In addition to increasing the income eligibility for parents and funding scholarships for children, the task force also recommended using some of the remaining $134 million in federal aid for monthly emergency operating grants to subsidize providers struggling to make ends meet due to limited enrollment and increased costs. This type of funding is seen as a critical measure to ward off mass closures.

At a virtual press conference Thursday, Assemblyman Andrew Hevesi, a Queens Democrat, said it’s a mistake to leave the remaining federal funds sitting in the state’s bank account.

“If the logic from the governor’s office is, ‘well, we may want to invest that in something else,’ well our message is, respectfully, ‘there’s nothing else that’s more important than this.’ So we need to spend that money now,” Hevesi said.

It’s not clear how the state will use the money, though, as the Cuomo administration and the state Office of Children and Family Services did not respond to questions for this story. A rumor is circulating among the industry that OCFS is either in the process of writing a spending plan or recently finished it.

The lack of a proposal from the state on spending the remaining money is concerning to O’Connor, who said, “Our congressional delegation fought hard for this money, and if we don’t spend it right away it looks like we don’t need it.”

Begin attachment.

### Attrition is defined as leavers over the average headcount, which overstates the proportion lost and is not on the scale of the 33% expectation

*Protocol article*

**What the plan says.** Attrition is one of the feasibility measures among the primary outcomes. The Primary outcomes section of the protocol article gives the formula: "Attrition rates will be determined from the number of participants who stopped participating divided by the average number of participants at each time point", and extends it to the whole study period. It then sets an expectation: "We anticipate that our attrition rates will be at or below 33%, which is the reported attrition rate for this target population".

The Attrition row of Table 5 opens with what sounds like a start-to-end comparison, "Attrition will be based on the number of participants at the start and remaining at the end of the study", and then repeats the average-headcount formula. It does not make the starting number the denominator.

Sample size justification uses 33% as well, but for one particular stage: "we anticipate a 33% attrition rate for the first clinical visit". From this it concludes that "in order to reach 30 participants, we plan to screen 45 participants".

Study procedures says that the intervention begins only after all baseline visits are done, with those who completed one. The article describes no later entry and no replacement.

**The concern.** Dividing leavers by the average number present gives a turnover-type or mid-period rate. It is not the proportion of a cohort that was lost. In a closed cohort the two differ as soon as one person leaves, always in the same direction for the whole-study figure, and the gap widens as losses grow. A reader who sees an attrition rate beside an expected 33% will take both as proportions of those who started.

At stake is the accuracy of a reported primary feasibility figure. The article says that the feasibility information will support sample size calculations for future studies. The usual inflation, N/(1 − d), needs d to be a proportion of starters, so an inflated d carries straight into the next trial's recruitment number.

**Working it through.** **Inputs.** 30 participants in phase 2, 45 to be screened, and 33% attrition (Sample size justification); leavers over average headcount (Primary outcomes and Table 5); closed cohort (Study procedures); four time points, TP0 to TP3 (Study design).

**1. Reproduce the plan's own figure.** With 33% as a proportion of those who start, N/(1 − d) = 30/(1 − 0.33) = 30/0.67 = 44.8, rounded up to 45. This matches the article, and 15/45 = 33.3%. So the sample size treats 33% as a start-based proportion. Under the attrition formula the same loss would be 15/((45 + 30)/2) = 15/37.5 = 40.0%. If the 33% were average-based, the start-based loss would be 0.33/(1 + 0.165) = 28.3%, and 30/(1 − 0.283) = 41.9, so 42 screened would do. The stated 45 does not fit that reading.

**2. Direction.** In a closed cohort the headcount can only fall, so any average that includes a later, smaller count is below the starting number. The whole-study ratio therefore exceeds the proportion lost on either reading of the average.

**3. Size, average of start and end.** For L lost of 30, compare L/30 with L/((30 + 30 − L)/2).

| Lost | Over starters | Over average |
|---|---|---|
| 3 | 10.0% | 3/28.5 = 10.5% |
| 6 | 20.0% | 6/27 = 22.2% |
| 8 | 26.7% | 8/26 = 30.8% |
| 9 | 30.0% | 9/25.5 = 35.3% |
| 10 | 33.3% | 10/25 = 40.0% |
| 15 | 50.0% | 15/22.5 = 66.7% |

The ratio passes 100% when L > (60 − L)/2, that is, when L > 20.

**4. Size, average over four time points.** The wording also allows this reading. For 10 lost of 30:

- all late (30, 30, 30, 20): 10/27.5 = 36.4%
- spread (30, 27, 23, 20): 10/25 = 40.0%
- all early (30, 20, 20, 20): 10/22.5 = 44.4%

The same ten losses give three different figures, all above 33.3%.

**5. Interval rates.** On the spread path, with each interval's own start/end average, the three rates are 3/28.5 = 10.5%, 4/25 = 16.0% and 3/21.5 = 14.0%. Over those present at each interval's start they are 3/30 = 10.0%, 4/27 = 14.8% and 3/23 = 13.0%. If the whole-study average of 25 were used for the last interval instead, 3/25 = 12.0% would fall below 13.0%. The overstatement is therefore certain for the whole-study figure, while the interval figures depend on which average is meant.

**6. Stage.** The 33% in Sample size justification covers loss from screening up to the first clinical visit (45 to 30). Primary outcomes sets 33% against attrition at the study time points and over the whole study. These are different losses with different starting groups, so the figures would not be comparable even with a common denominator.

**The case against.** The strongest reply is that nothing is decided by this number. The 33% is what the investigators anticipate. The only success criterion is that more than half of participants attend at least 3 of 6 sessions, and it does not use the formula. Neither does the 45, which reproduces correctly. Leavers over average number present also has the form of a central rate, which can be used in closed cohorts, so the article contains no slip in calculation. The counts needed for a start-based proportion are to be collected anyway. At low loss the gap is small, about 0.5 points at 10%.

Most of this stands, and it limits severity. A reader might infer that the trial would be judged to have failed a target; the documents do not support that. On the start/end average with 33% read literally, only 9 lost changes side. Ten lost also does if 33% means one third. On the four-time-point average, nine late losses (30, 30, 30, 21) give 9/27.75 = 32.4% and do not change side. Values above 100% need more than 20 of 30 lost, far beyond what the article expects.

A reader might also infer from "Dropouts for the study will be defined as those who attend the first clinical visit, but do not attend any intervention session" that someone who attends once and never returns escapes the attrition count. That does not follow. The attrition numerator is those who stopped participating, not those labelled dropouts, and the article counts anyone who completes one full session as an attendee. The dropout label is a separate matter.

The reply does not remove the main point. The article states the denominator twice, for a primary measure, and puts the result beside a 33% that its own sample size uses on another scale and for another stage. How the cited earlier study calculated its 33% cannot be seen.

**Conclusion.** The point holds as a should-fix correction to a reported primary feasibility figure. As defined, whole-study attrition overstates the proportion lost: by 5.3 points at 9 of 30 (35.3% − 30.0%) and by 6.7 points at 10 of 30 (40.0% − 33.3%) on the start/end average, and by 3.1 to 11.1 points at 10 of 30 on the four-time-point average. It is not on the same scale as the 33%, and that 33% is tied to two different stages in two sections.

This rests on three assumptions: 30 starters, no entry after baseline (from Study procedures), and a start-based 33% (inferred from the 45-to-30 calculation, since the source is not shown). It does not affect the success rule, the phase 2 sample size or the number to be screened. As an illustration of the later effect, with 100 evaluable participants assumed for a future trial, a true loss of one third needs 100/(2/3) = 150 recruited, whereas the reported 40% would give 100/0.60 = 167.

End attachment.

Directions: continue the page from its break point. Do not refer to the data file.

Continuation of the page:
In an attempt to prompt state action, the industry has tried repeatedly to gain the attention of journalists in the Capitol, hoping they might grill the governor about the issue during his daily briefings. They had been advised, based on Cuomo’s habits during the pandemic, that if the same question was asked multiple days in a row he would be pressured into action.

“We’ve tried over the last month or so to get someone to ask the question at his briefings,” O’Connor said. “It’s not a sexy issue, but at the end of the day its necessary for the state to reopen.”

Moving forward

As the state embarks on the governor’s planned transition to normalcy, with retailers allowing in-store shopping in phase two and restaurants opening their doors to diners in phase three, demand for child care is expected to increase.

But with social distancing and capacity restrictions, it will likely be harder than ever for child care providers to make ends meet without new levels of government support. “The system was in crisis long before this pandemic … so it’s much worse now,” Rojas said.

Her hope is that the industry will be treated like a public good in the future, with the state providing levels of funding that recognize the current reimbursement levels for providers are too low and too many parents are being denied access.

While the state has deemed child care an essential industry and Cuomo’s rhetoric has stressed the role child care needs to play in reopening non-essential businesses, Rojas said, “There has not been commensurate action to follow those words to ensure child care is available.”